The magnificent sight of kingfishers on the River Wandle could be under threat as their numbers have dropped by thousands during the past decade according to the Royal Society for the Protection of Birds.
There are now fewer than 5,000 kingfisher pairs in Britain, and they have been classified as vulnerable throughout Europe for the first time by Birdlife International.
The Wandle Trust, founded in 2000, has been engaged in projects with aims to restore the health of the River Wandle that runs through Croydon, Sutton, Merton and joins the Thames in Wandsworth.
The Trust also work to reverse the decline in birdlife, improve water quality and remove barriers to fish passage.
They said: “Kingfishers are increasingly vulnerable to river pollution which is reducing their food supply.
“They are at risk of a build-up of toxic chemicals from their diet.
“There have been incidents on the river in the past which have wiped out fish populations from stretches of the river.
“This reduces available food for the kingfisher.”
According to the RSPB the causes of the kingfisher’s decline are unclear, and it now joins 36 other threatened bird species on the European Red List of Birds that visit or live in the UK.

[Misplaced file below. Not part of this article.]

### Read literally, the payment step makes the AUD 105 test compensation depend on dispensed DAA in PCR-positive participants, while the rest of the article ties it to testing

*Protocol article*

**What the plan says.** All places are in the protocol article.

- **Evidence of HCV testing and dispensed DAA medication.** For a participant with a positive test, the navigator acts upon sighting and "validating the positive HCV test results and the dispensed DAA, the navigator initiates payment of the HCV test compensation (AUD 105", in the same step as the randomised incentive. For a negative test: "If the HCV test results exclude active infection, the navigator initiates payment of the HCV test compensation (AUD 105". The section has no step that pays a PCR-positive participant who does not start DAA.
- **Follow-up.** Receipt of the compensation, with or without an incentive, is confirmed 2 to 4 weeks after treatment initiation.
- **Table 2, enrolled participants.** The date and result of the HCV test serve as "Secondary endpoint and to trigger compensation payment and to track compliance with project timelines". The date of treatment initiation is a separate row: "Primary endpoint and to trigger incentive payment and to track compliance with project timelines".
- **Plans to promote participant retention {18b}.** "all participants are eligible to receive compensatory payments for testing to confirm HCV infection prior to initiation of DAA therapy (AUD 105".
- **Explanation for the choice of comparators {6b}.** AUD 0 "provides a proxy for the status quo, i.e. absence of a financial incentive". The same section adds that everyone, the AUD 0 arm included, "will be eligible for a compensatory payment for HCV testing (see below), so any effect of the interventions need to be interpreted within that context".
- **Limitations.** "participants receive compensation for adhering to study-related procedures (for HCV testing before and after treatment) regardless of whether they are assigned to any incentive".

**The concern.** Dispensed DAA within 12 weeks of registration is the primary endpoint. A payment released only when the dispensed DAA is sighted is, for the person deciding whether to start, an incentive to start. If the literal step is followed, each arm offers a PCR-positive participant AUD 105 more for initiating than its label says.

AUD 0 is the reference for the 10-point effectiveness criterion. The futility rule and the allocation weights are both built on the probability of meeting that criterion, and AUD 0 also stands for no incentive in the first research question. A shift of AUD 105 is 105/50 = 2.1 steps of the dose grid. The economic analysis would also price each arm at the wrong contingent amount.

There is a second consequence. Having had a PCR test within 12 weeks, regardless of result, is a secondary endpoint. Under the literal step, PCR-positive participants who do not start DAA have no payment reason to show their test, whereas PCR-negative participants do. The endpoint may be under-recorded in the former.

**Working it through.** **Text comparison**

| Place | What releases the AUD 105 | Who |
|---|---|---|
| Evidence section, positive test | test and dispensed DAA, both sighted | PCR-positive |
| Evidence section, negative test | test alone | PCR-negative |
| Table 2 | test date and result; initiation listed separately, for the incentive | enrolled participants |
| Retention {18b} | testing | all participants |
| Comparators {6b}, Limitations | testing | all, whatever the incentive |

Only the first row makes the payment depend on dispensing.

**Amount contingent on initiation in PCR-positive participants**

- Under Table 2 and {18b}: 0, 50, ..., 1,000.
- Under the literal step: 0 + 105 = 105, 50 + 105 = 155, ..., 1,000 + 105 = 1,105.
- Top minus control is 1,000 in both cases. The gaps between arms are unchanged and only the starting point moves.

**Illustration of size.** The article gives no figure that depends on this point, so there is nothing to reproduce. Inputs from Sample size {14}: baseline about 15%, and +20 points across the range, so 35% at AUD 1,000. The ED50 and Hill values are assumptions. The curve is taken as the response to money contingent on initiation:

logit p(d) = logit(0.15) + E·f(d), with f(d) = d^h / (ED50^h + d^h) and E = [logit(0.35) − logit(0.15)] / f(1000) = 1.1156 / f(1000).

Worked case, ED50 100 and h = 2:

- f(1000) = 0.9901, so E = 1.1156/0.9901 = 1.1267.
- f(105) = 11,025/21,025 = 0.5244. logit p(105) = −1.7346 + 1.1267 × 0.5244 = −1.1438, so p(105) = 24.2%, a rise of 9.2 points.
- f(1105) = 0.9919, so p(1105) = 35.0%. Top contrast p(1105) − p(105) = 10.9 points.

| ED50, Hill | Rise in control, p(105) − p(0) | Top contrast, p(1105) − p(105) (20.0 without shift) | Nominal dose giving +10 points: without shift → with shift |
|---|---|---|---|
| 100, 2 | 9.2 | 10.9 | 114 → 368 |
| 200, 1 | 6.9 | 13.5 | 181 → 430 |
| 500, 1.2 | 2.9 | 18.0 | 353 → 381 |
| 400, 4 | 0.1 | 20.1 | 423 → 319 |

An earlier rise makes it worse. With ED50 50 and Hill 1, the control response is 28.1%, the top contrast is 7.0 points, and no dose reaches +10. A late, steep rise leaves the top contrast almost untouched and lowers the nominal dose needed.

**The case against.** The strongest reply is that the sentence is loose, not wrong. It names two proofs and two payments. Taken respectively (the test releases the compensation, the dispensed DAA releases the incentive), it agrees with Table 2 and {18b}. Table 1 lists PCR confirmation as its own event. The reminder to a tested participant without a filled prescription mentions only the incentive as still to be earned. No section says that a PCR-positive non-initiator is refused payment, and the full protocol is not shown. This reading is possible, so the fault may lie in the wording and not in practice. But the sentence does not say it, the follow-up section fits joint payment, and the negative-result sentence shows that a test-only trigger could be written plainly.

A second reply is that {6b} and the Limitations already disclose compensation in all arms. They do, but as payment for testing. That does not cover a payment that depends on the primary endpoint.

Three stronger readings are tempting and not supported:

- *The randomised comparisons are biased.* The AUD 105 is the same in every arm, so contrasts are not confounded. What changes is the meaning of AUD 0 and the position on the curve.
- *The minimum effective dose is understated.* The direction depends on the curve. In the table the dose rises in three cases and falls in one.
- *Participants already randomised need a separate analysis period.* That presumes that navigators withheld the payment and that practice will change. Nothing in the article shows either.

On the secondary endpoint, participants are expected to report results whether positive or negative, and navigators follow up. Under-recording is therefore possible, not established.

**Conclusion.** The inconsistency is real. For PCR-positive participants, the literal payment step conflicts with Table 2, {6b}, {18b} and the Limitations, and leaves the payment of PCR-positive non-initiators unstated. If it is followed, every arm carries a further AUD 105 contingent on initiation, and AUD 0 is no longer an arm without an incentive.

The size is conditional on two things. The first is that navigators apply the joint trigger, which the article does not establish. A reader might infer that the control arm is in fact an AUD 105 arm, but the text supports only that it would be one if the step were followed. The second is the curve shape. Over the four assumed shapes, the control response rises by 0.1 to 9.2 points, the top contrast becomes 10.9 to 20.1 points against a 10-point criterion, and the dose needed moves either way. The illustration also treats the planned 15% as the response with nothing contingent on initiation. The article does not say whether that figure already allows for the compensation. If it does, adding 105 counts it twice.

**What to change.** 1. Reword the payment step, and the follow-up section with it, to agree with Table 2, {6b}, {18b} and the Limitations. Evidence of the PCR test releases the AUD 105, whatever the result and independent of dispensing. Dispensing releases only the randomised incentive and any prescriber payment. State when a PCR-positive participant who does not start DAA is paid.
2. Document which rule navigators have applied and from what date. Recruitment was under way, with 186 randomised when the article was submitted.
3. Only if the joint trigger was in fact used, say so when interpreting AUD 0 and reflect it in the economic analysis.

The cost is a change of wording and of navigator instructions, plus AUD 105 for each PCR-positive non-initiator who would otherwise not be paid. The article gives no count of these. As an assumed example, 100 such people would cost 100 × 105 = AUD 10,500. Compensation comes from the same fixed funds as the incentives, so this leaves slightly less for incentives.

Naturalists say that several species resident to the 400-acre Beddington Farmlands in the heart of Wandle Valley Regional Park are in decline.
Peter Alfrey of the Beddington Farmlands Bird Group said: “In 2012 we concluded a survey of the bird species recorded at Beddington Farmlands, the most important area for bird life in south London.
“Around 256 species have been recorded, 43 of these were red data list species.”
The European Environment Agency has said the main threats to birdlife are hunting and changes in waterbody conditions, while pollution and overfishing cause harm to biodiversity.
The Wandle has been blighted by several environmental incidents including the spillage of hundreds of litres of toxic oil into a Croydon stretch of the river three years ago.
In 2007 a chemical was accidentally released into the River Wandle from Thames Water’s Beddington Sewage Treatment Works, which resulted in the death of more than 2,000 fish.
The Wandle Trust said the river has been heavily modified, with natural banks replaced by concrete reducing the amount of suitable habitat for wildlife.
They hope to re-naturalise the River Wandle and introduce sheltered habitats for kingfishers and other birds which will provide nesting sites and protection from predators.
Their volunteer scheme tracks sources of chronic pollution along the river.
Picture courtesy of coniferconifer, with thanks